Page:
Britain had been a major trading nation and an important exporter of manufactured goods long before the Industrial Revolution. Industrialisation built upon early success in trade and shipping and by 1870 Britain dominated world manufactured trade to an extent not seen before or since. By the late nineteenth century 25-30 per cent of British national income was traded in the form of imports and exports; foreign trade played an important role in the economy. There was an increasing dependence on imported food and raw materials and a corresponding need to pay for a growing volume of imports through the export of goods and services.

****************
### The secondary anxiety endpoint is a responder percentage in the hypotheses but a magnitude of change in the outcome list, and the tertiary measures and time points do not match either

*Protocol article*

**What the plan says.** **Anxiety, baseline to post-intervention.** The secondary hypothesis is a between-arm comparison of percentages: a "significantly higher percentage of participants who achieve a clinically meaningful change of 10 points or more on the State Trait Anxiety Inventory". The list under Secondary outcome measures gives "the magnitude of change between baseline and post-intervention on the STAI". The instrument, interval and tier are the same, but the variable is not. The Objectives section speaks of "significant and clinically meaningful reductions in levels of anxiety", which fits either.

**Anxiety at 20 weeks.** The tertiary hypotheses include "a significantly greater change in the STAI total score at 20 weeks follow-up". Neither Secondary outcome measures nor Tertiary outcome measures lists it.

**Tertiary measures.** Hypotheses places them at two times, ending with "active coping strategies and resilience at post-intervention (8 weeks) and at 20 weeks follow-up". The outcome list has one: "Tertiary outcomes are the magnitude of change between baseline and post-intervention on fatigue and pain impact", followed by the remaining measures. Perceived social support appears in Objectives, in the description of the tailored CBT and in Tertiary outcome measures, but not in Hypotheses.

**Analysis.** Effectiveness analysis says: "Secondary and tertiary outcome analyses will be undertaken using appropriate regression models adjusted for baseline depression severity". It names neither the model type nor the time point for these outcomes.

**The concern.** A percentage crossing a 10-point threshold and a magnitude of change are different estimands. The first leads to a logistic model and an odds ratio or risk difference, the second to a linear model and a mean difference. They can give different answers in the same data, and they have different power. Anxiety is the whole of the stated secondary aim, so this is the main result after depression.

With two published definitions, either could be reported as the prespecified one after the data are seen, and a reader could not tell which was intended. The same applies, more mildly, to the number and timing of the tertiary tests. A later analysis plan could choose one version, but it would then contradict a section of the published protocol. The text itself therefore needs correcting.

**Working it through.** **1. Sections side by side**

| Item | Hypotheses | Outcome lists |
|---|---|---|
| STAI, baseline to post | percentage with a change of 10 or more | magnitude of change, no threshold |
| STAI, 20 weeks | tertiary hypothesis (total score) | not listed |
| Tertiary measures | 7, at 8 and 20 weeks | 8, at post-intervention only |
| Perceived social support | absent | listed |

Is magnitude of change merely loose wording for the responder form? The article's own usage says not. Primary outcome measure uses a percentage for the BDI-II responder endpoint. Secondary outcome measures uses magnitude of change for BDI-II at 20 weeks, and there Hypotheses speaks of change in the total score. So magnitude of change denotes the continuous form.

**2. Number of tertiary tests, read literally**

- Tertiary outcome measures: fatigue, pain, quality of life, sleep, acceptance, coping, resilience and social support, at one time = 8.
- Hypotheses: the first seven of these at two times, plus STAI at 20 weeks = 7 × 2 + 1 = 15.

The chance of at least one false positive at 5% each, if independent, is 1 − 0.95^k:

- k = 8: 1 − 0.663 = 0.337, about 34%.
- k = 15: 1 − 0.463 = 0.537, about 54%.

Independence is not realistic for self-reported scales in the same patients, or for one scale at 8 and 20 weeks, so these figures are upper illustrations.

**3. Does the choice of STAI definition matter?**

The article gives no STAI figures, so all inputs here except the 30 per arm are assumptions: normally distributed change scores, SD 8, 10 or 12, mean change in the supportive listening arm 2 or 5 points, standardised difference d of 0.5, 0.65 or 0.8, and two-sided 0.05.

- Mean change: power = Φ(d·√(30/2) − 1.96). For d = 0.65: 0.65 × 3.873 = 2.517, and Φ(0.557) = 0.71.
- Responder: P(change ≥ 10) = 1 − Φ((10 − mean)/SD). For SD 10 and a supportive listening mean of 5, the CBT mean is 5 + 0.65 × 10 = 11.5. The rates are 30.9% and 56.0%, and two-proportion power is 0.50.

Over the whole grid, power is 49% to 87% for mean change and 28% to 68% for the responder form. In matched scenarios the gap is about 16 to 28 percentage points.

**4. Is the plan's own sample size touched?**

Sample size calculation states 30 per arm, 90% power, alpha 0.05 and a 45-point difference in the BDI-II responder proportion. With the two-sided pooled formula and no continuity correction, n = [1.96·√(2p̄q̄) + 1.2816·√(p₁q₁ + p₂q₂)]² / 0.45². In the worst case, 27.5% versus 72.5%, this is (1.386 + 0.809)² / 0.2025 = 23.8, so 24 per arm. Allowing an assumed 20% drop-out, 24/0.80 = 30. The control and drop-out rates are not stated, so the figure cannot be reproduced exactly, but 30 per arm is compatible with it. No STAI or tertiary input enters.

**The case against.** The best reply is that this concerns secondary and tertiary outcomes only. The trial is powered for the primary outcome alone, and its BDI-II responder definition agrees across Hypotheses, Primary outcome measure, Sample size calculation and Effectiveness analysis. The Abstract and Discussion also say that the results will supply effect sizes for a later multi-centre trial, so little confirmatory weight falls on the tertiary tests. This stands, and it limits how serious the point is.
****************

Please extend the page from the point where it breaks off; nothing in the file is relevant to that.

In these circumstances Britain had an apparent vested interest in removing barriers to trade and in ensuring an efficient and smoothly functioning system of international financial settlements. Free trade and the international gold standard were the methods chosen to promote these interests. During the nineteenth century world trade grew very rapidly, expanding faster than 25 per cent in every decade after 1830 (Kuznets 1966:306). Expansion was facilitated by a comparative absence of barriers to the free movement of goods, capital and people. In retrospect, the decades before 1914 have come to be viewed as a remarkable period of economic freedom. Factors of production, labour and capital flowed to where they were most productive and countries specialised in producing those goods and services that they were most efficient in producing, in line with the theory of comparative advantage. In theory the system promoted efficiency and optimised world income. In practice things were less simple. Markets were not perfect and economic liberalism produced winners and losers. Countries and governments became less willing to accept the pattern of economic life which international market circumstances dictated. Governments increasingly sought to protect and promote development through tariffs and other barriers to trade and there was less willingness to accept the painful adjustments